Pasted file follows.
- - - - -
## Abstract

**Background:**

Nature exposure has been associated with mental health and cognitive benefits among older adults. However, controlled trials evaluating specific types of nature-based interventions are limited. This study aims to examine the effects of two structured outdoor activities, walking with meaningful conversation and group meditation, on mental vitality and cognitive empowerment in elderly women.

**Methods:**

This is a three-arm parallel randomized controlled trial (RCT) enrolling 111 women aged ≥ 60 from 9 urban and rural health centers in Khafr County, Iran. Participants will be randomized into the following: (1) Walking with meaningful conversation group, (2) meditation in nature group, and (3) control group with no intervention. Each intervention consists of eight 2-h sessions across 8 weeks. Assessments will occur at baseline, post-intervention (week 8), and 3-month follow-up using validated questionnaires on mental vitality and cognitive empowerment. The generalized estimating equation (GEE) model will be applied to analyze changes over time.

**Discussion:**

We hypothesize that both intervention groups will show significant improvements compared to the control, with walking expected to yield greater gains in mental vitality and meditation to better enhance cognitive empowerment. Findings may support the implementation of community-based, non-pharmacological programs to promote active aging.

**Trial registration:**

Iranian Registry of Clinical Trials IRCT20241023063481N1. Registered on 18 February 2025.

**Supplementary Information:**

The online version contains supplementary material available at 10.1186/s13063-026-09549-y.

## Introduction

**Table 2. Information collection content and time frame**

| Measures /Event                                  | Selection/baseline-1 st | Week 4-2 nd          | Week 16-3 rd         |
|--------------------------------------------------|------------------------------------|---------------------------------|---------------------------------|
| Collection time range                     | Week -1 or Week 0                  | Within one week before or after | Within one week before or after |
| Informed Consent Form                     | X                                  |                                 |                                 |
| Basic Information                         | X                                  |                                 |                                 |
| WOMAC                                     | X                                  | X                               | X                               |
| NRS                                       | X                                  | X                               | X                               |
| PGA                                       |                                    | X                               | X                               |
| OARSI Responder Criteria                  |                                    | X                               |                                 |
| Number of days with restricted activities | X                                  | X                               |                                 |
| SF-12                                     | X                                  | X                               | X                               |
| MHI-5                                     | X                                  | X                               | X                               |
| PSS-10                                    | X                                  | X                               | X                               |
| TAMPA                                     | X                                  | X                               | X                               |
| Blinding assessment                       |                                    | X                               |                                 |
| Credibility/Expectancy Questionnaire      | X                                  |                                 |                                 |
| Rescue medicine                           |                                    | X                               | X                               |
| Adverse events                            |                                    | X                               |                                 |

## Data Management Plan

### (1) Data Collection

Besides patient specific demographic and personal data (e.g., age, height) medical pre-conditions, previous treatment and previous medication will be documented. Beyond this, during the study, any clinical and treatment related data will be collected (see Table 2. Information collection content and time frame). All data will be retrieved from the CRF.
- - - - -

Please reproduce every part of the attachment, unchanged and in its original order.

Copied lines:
## Abstract

**Background:**

Nature exposure has been associated with mental health and cognitive benefits among older adults. However, controlled trials evaluating specific types of nature-based interventions are limited. This study aims to examine the effects of two structured outdoor activities, walking with meaningful conversation and group meditation, on mental vitality and cognitive empowerment in elderly women.

**Methods:**

This is a three-arm parallel randomized controlled trial (RCT) enrolling 111 women aged ≥ 60 from 9 urban and rural health centers in Khafr County, Iran. Participants will be randomized into the following: (1) Walking with meaningful conversation group, (2) meditation in nature group, and (3) control group with no intervention. Each intervention consists of eight 2-h sessions across 8 weeks. Assessments will occur at baseline, post-intervention (week 8), and 3-month follow-up using validated questionnaires on mental vitality and cognitive empowerment. The generalized estimating equation (GEE) model will be applied to analyze changes over time.

**Discussion:**

We hypothesize that both intervention groups will show significant improvements compared to the control, with walking expected to yield greater gains in mental vitality and meditation to better enhance cognitive empowerment. Findings may support the implementation of community-based, non-pharmacological programs to promote active aging.

**Trial registration:**

Iranian Registry of Clinical Trials IRCT20241023063481N1. Registered on 18 February 2025.

**Supplementary Information:**

The online version contains supplementary material available at 10.1186/s13063-026-09549-y.

## Introduction

**Table 2. Information collection content and time frame**

| Measures /Event                                  | Selection/baseline-1 st | Week 4-2 nd          | Week 16-3 rd         |
|--------------------------------------------------|------------------------------------|---------------------------------|---------------------------------|
| Collection time range                     | Week -1 or Week 0                  | Within one week before or after | Within one week before or after |
| Informed Consent Form                     | X                                  |                                 |                                 |
| Basic Information                         | X                                  |                                 |                                 |
| WOMAC                                     | X                                  | X                               | X                               |
| NRS                                       | X                                  | X                               | X                               |
| PGA                                       |                                    | X                               | X                               |
| OARSI Responder Criteria                  |                                    | X                               |                                 |
| Number of days with restricted activities | X                                  | X                               |                                 |
| SF-12                                     | X                                  | X                               | X                               |
| MHI-5                                     | X                                  | X                               | X                               |
| PSS-10                                    | X                                  | X                               | X                               |
| TAMPA                                     | X                                  | X                               | X                               |
| Blinding assessment                       |                                    | X                               |                                 |
| Credibility/Expectancy Questionnaire      | X                                  |                                 |                                 |
| Rescue medicine                           |                                    | X                               | X                               |
| Adverse events                            |                                    | X                               |                                 |

## Data Management Plan

### (1) Data Collection

Besides patient specific demographic and personal data (e.g., age, height) medical pre-conditions, previous treatment and previous medication will be documented. Beyond this, during the study, any clinical and treatment related data will be collected (see Table 2. Information collection content and time frame). All data will be retrieved from the CRF.